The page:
Thirteen new films have recently been awarded grants–ranging from $10,000 to $100,000–by the Alfred P. Sloan Foundation's partnership with the Sundance Institute, SFFILM, and NYU Tisch. The projects are as follows; all are still in script stage. Check back with us for news and development updates as they move towards production.
Sundance Institute Lab Fellow:
Alyssa Loh's CHARIOT: 1958. In a purported attempt to “redeem” nuclear weapons, the American government embarks on a plan to blast a new harbor into the Alaskan coastline using five thermonuclear bombs — one of them 10 times the size of the weapon dropped on Hiroshima. A Native village next to ground zero must join forces with a young American scientist to face down the government and save their home from destruction. Inspired by true events.
SFFILM Science in Cinema Fellows:
Kiran Deol's TIDAL DISRUPTION: A starry-eyed graduate student desperately struggles to maneuver between her passion for astronomy and her charismatic mentor’s advances in this claustrophobic psychological thriller.
Jon K. Jones's LET THERE BE LIGHT: Based on the true story of African American inventor, draftsman, scientist, poet, and American Civil War veteran Lewis H. Latimer, who struggles to balance love and scientific curiosity amidst the turn of the 20th century in the United States.
SFFILM Sloan Stories of Science Development Winners:
William Moran's START A FIRE: A Calistoga artist runs an art exhibit based on the DNA sampling of his community. Unknown to the locals, he is also uploading their DNA profiles to an ancestry website with the hope of identifying a serial arsonist who started the fire that killed his wife. His actions unleash police investigations, secret DNA collections, and suspicion throughout the community.
Isabel Shill's SORT YOU OUT: It’s the Swinging Sixties in East London. A spinster opens a marriage bureau and enlists the help of the chip shop lady to design the world’s first computerized matchmaking machine.
Shawn Snyder and Jason Begue's THE FUTURIST: THE FUTURIST depicts the rise and maddening descent of a scientist once on the cutting edge but now on the outer fringes. When the scientific community abandons him, a neurologist takes matters into his own brain—using himself for cyborgian research. Recovering from experimental brain surgery, he embarks on a journey of the mind that reaches back into his personal and professional obsessions and forward into man’s distant future, all in search of connection and a lasting legacy.
Tasha Van Zandt's BETWEEN THE DEVIL AND THE DEEP BLUE SEA: A world-renowned marine biologist risked his reputation and welfare on his lifelong obsessive hunt for the sea’s most elusive creature. Now, retired and far from his life of adventure, he enters a new chapter after being told he will soon lose his eyesight due to a rare degenerative condition. In a race against time, he must decide if he is willing to risk it all again and embark on one last expedition to capture the giant squid.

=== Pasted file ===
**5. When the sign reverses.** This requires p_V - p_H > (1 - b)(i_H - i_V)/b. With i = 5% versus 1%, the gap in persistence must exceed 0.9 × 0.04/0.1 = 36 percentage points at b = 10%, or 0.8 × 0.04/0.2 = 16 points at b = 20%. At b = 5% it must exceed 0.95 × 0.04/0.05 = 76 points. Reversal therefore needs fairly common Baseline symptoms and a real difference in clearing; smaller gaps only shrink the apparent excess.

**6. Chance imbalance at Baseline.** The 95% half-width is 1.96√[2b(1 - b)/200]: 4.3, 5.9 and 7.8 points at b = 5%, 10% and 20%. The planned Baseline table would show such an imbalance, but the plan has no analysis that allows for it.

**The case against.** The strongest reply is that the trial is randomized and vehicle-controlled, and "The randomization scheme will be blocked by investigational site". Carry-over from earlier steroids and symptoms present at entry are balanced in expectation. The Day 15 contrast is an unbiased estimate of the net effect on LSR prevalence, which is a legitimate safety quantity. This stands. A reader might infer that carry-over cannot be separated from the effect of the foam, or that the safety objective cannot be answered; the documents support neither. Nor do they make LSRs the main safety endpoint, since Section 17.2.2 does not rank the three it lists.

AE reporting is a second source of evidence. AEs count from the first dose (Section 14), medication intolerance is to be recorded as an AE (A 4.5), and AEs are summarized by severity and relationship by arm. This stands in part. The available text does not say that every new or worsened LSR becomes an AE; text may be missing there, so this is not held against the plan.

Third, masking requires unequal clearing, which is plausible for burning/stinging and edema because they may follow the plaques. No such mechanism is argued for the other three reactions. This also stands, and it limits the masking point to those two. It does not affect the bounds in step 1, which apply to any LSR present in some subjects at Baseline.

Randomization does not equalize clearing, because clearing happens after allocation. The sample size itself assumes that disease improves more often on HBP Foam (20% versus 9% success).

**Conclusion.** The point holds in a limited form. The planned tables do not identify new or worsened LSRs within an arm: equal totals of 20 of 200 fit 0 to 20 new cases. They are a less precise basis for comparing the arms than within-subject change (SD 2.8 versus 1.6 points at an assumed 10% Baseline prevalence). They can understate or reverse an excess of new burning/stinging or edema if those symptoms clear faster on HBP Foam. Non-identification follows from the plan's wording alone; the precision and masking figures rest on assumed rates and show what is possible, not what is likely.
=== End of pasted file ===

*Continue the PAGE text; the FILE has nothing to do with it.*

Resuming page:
NYU Sloan Screenwriting Grantees:
Greg Swong's THE PRINTER: Bi Sheng is a peasant and engineering genius living in the capital city of Bianjing. Desperate to be part of the aristocracy, Bi Sheng lies about his class status in order to secure a job as head of the failing Office of Printing. However, when he comes up with the revolutionary idea of movable type, Bi Sheng enters the dangerous world of Song Dynasty politics, where success means everlasting glory, and failure means an untimely death.
Asia Khmelova's COSMONAUT: Best friends and colleagues, Efim and Dimitri used to be engineers at the National Rocket Factory where nowadays they make umbrellas. They try to enjoy their paycheck-to-paycheck life finding any use for their great inventive minds.
Steven Kreager's A LONG TIME AGO...: When a young and inexperienced SFX artist is hired to provide effects for his first Hollywood film, he must invent a new camera system to match the demands of the impossible-to-film screenplay: THE STAR WARS.
NYU Sloan Production Grantee:
Hasan Hadi's BLACKOUT: 14-year-old Iraqi, Ismail, is an excellent repairman and a die-hard soccer fan. When a blackout in his rural village jeopardizes watching the 1998 World Cup Final live, he must create a device that does not require external power (in time).
NYU Sloan $100,000 First Feature Prize Winner:
Tim Delaney's THE PLUTONIANS: When the redefinition of planethood threatens to exclude Pluto, a motley coalition of astronomers and outsiders conspires to defend it by any means necessary, challenging what it means to be special in an indifferent universe.
NYU Sloan Gaming Center Production Winner:
Jin-Young Sohn and Ricardo Escobar's LODDLENAUT: A creature-raising / survival game set on an ocean planet that is recovering from an ecological disaster. Players assume the role of an interstellar custodian sent to clean up a planet that has been polluted by a megacorporation. By cleaning up marine debris and reviving the local flora, players can reintroduce alien creatures called "loddles" back to their natural habitats and help them adapt to their new homes—with the ultimate goal of creating a sustainable aquatic ecosystem.